The basic principle of a snaffle bit is that control over the horse is achieved through direct pressure on the corners of the mouth and on the lower jaw.
The general effect of this pressure is to draw the head upwards and inwards. There is great variation in snaffle bits, which allows them to put more or less pressure on the three points of contact: the lips, bars, and tongue.
Bits like the full-cheek and dee ring snaffles are designed to put more pressure against the sides of the lips and hence aid in turning control. Unjointed snaffles, like the mullen mouth, put more pressure on the tongue, while jointed bits transfer more of that pressure to the bars.
We will consider three types of variation in the snaffle bit: the type of joint(s) or lack thereof, the type of cheek piece or ring to which the reins are attached, and the contours of the mouthpiece. These three elements can be put together in almost limitless combinations.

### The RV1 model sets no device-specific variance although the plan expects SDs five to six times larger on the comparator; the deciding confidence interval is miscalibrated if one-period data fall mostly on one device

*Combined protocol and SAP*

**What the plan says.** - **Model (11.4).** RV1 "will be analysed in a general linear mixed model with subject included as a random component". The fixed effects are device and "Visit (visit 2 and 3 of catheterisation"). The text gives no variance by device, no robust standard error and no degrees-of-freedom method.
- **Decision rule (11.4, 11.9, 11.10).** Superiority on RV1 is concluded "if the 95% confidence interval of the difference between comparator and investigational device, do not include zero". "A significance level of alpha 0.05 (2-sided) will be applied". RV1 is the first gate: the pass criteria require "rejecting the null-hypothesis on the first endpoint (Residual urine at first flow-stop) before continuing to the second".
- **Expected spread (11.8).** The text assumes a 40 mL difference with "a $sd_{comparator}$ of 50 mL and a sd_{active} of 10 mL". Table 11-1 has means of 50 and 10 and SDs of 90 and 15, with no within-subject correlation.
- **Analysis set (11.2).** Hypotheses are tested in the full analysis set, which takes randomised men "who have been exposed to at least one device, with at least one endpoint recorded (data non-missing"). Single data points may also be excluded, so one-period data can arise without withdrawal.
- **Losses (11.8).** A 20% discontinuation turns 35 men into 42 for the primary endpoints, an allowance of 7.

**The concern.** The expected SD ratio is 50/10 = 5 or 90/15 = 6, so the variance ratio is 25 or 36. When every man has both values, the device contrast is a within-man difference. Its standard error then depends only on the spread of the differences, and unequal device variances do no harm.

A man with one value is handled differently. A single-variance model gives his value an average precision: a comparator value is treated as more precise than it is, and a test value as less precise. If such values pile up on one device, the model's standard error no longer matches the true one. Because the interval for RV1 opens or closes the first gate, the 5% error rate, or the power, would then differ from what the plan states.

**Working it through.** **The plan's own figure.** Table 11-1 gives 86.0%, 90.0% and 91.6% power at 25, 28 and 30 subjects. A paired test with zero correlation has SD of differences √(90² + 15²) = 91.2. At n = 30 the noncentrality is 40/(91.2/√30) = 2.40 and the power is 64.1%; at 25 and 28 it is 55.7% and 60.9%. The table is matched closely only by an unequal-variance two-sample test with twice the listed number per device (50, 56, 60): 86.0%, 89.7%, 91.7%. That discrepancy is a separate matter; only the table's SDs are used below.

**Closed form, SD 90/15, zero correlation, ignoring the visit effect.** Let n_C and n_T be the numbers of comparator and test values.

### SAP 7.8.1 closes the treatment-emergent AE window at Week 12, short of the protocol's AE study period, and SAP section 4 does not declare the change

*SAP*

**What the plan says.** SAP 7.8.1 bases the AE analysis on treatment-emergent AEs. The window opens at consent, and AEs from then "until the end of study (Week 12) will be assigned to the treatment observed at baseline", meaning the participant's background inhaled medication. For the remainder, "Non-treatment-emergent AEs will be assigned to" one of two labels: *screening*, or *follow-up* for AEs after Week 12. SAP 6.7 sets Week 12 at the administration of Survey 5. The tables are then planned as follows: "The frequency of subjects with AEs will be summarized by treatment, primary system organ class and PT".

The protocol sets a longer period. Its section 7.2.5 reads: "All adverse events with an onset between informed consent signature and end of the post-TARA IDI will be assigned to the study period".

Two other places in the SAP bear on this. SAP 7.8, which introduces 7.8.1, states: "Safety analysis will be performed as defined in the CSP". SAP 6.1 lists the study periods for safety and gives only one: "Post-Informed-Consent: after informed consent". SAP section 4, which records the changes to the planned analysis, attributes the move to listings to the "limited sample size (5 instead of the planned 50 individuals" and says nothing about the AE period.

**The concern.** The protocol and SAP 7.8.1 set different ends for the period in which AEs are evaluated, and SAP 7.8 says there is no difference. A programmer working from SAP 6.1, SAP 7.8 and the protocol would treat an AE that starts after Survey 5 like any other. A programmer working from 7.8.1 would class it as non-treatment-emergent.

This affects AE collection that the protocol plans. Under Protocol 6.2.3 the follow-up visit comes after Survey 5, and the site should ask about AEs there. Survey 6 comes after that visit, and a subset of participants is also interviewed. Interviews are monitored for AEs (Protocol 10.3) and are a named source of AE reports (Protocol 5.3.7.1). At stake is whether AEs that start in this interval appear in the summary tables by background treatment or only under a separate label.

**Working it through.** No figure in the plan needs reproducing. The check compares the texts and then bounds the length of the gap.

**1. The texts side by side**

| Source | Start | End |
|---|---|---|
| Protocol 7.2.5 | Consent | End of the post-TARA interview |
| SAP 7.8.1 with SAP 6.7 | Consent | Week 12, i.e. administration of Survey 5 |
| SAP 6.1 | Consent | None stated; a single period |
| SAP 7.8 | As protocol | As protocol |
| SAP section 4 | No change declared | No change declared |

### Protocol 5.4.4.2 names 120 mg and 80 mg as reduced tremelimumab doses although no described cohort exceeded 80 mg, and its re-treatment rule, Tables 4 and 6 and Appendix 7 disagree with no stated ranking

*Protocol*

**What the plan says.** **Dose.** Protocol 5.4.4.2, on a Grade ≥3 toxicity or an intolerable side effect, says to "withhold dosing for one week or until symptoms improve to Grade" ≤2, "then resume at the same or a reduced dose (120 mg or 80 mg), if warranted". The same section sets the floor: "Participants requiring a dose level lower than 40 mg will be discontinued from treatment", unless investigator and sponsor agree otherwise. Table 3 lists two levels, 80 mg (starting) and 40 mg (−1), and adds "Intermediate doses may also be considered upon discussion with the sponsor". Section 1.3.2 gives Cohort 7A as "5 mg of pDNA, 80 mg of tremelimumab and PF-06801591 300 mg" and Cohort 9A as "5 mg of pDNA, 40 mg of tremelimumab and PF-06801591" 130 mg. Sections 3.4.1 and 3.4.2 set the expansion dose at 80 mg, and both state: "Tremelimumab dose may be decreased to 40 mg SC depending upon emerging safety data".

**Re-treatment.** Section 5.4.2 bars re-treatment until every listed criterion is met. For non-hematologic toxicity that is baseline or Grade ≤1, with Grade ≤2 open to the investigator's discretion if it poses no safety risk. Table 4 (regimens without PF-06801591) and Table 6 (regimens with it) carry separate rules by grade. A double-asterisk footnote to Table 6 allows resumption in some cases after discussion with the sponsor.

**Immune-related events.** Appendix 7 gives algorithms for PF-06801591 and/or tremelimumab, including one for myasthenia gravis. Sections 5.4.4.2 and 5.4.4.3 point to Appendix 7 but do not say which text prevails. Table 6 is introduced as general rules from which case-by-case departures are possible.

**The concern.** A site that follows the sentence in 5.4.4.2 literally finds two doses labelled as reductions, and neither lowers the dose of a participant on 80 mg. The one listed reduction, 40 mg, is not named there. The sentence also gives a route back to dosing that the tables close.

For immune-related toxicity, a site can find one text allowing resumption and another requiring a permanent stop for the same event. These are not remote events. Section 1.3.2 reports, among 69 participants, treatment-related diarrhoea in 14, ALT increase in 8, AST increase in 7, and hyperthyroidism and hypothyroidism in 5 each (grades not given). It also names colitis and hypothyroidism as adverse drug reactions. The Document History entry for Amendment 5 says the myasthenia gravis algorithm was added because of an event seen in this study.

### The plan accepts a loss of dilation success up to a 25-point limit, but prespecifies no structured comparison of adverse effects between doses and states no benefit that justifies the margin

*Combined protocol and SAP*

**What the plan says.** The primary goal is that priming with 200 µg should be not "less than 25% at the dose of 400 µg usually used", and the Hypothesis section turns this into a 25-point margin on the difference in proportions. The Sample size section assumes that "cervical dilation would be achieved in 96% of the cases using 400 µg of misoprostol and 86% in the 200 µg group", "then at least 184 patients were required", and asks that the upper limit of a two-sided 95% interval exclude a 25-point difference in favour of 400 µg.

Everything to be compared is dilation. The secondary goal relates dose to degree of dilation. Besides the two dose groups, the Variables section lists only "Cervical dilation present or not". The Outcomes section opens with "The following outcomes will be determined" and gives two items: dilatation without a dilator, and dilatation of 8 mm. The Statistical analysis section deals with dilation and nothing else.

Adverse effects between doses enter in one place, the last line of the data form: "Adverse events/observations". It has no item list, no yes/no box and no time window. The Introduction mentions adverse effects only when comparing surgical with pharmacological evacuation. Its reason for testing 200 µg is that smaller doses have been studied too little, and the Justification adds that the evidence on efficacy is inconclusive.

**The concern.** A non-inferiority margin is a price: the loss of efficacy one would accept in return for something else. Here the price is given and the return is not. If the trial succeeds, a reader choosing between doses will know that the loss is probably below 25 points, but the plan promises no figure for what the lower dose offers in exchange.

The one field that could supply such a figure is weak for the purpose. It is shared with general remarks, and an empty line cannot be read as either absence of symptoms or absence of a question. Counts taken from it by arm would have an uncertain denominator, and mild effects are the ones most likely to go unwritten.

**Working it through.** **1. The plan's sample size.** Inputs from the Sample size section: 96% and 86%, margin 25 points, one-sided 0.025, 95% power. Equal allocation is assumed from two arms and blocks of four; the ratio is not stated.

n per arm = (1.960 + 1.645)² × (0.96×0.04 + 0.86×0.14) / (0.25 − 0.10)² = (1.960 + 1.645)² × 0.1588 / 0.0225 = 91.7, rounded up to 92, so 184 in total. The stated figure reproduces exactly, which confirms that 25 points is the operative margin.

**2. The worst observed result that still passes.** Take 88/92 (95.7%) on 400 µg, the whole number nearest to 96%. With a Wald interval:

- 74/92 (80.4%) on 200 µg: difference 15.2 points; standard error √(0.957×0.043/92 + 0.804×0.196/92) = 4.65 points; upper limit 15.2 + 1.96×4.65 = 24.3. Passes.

One of the more common varieties of double jointed snaffles is the French link snaffle. The two joints help to reduce the nutcracker effect of the jointed snaffle, while still allowing the rider independent control over the two sides of the mouth. It also transfers rein pressure more evenly over the bars. The French link refers to a flat spatula between the two joints, which is designed to lay flat over the tongue. This is easy for the untrained eye to confuse with the Dr. Bristol, which has the spatula angled such that the thin edge can push harshly into the horse’s tongue. Some horses prefer the rounder version of the French link, often called an oval mouth or lozenge, although the French link can be preferable for horses with less palate clearance.